Clothesline Art Against Violence at Home

| 17 Feb 2015 | 01:06

  In Tompkins Square Park this weekend, T-shirts from victims of domestic abuse

Eight years ago, a woman was attacked at her son's 15th birthday party by a man with a machete. While her children watched, the man brutally swung, leaving her left hand and right arm nearly severed, and deep cuts on both legs.

The attacker was the children's father and the woman's ex-husband. Her son's birthday marked the fifth time the man violated his restraining order.

On Saturday, May 10, her T-shirt will be among those displayed at an event for domestic violence survivors in Tompkins Square Park, where victims of abuse will hang T-shirts with personal messages along the pathways. Known as the Clothesline Project, the event, organized by the Andrew Glover Youth Center, gives victims like this woman a platform to reach out to their community and speak out against violence.

"This event aligns with what we do at the Andrew Glover Youth Center, which has worked with the Lower East Side community since the 1970s to make our homes and communities safer for kids," said Jessica Hall, who works at the center and is co-coordinating the event with her colleague Elsie Flores. "We wanted our moms to have more support, and about a year ago we started a weekly group for our moms who have survived domestic violence. When I saw the Clothesline Project at a college campus, it made me think about our moms, so I brought it up at group and they loved the idea. The project has evolved from there."

Last year, the NYPD responded to 280,531 domestic violence incidents, and advocates of the city's domestic violence hotline answered 99,719 calls from victims. Three people died in Manhattan in family-related homicides. Brooklyn, the Bronx and Queens had the highest number of family-related homicides, with 16 deaths in Brooklyn, 11 in the Bronx and four in Queens.

In recent years, the Mayor's Office to Combat Domestic Violence has expanded its services available to victims. The city opened a Family Justice Center in each of the boroughs, with the final facility in Staten Island scheduled to open in 2015. These centers are meant to consolidate civil, legal, and counseling services for victims in one place. In addition, the city has launched education programs and public awareness campaigns.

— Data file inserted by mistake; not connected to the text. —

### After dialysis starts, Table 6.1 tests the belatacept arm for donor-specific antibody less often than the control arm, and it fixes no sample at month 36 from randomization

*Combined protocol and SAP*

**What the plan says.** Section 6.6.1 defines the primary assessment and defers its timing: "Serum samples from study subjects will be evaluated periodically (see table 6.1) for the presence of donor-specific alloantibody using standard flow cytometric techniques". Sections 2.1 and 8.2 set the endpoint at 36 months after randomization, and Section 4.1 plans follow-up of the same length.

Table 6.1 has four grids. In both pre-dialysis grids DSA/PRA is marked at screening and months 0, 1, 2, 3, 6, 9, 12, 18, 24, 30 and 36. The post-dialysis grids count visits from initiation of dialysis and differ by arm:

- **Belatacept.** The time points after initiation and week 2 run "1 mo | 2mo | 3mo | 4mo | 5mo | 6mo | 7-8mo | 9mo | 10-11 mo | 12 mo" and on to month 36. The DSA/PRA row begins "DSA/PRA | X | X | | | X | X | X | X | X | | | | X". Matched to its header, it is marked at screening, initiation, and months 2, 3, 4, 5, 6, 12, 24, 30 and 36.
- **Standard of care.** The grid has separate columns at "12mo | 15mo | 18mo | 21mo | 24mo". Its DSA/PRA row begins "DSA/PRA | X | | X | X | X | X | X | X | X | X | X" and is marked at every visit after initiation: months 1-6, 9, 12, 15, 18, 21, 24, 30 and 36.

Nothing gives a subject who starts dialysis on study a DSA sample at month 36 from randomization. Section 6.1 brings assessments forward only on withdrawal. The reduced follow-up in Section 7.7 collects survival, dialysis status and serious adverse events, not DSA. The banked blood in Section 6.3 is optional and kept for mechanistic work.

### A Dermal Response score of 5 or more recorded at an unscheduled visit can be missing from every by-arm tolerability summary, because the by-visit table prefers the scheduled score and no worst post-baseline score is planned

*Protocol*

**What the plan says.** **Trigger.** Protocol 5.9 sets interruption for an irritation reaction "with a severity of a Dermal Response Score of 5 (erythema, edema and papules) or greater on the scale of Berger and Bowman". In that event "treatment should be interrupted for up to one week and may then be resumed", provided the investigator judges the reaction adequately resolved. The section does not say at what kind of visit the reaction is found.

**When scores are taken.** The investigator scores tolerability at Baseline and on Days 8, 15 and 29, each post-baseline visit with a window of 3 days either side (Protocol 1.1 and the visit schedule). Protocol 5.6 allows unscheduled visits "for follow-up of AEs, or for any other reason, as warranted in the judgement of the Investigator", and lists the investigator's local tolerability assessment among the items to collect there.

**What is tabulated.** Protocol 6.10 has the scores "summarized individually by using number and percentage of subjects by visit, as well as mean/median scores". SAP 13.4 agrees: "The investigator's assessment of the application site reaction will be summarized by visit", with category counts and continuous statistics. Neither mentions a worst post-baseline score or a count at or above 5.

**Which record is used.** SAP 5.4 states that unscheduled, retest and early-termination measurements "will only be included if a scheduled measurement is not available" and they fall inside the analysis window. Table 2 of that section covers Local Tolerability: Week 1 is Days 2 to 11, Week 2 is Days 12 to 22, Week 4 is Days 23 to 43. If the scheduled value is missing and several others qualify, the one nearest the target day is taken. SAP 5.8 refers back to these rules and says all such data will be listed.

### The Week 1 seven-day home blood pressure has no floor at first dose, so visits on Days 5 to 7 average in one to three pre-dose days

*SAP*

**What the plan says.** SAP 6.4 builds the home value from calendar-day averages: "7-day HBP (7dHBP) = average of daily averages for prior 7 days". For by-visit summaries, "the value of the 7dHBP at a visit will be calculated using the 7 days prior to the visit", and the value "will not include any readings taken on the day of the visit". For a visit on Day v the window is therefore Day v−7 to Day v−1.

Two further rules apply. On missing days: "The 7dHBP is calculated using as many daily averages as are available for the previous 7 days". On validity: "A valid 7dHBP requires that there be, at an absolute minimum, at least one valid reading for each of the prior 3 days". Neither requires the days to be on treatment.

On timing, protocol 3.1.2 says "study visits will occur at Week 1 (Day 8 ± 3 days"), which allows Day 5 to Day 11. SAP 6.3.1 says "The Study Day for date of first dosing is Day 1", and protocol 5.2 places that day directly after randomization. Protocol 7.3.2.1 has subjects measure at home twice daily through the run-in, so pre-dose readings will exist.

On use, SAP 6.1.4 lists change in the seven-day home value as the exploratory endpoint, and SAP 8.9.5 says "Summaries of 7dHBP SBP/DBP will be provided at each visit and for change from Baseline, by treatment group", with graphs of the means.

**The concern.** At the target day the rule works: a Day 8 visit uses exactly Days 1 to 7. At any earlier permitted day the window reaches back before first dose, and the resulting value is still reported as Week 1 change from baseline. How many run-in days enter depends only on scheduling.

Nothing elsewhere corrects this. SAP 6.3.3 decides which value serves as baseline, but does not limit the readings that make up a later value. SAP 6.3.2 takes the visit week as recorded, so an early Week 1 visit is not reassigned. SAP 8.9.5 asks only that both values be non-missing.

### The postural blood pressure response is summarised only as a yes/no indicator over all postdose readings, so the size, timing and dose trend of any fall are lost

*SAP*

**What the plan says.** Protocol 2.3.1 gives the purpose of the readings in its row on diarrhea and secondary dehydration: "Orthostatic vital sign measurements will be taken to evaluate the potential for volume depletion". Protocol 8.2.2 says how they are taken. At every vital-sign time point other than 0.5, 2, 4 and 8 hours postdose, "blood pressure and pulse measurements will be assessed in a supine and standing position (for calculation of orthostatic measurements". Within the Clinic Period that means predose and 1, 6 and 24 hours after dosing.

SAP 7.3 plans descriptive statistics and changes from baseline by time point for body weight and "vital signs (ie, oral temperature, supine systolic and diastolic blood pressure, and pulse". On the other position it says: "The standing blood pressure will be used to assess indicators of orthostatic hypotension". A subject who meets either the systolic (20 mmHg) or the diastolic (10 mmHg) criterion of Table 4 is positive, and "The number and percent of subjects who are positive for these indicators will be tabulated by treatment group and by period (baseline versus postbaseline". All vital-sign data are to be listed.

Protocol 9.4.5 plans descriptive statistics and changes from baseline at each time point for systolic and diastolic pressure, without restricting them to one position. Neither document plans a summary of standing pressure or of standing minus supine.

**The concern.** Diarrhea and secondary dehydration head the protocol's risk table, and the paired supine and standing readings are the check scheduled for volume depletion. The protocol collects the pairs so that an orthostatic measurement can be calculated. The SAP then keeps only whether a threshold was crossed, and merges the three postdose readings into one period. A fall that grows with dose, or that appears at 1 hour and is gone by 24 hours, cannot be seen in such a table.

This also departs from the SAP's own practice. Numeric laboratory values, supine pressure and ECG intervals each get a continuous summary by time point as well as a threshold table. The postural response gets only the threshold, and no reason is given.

"This year, we've held 185 community outreach events since February," said Tracy Weber-Thomas, assistant commissioner of the Mayor's Office to Combat Domestic Violence. "We're focused on reaching out to our communities to let people going through domestic violence know that there's help out there, that they can call us, or walk into Family Justice Centers and get help."

Despite these efforts, many survivors of domestic violence feel the city is failing to provide enough support.

"What the system is doing, that's my problem," said the mother of five who survived the machete attack, and prefers to remain anonymous. "Eight years later, I'm watching my niece go through the same I thing I went through, and it's horrible. Before I was attacked, we were begging to get out. We didn't care where they put us...but the numbers that the city gave us didn't help. We called 1-800-HOPE, but where was the hope? They asked me to get rid of two kids because they could only accommodate three. So tell me, as a parent, what would you choose? Get rid of two kids? Run with all the kids? Or, stay there and die."

For those in unsafe living situations, long wait times for permanent public housing make things worse. Currently, the city has 2,228 beds specifically reserved for victims of domestic violence who need immediate shelter, designed as temporary relief to those in danger. While helpful, these shelters lack the resources to support victims and their families waiting for permanent housing. According to women who have lived through the process, the wait for more permanent public housing is three years.

According to the New York City Housing Authority, the complexity of the housing system, "variety of factors that comprise a family's profile, and low turnover and vacancy rates of apartments," make it "virtually impossible to establish an average waiting time?Some applicants can be matched up with an available apartment in months, while others often have to wait years."

To learn more about these women and their stories, visit the Tompkins Square Clothesline Project Saturday May 10th between 11am to 2pm. Those interested in supporting the project can contact the Andrew Glover Youth Center about donating shirts for survivors of domestic violence to share their messages.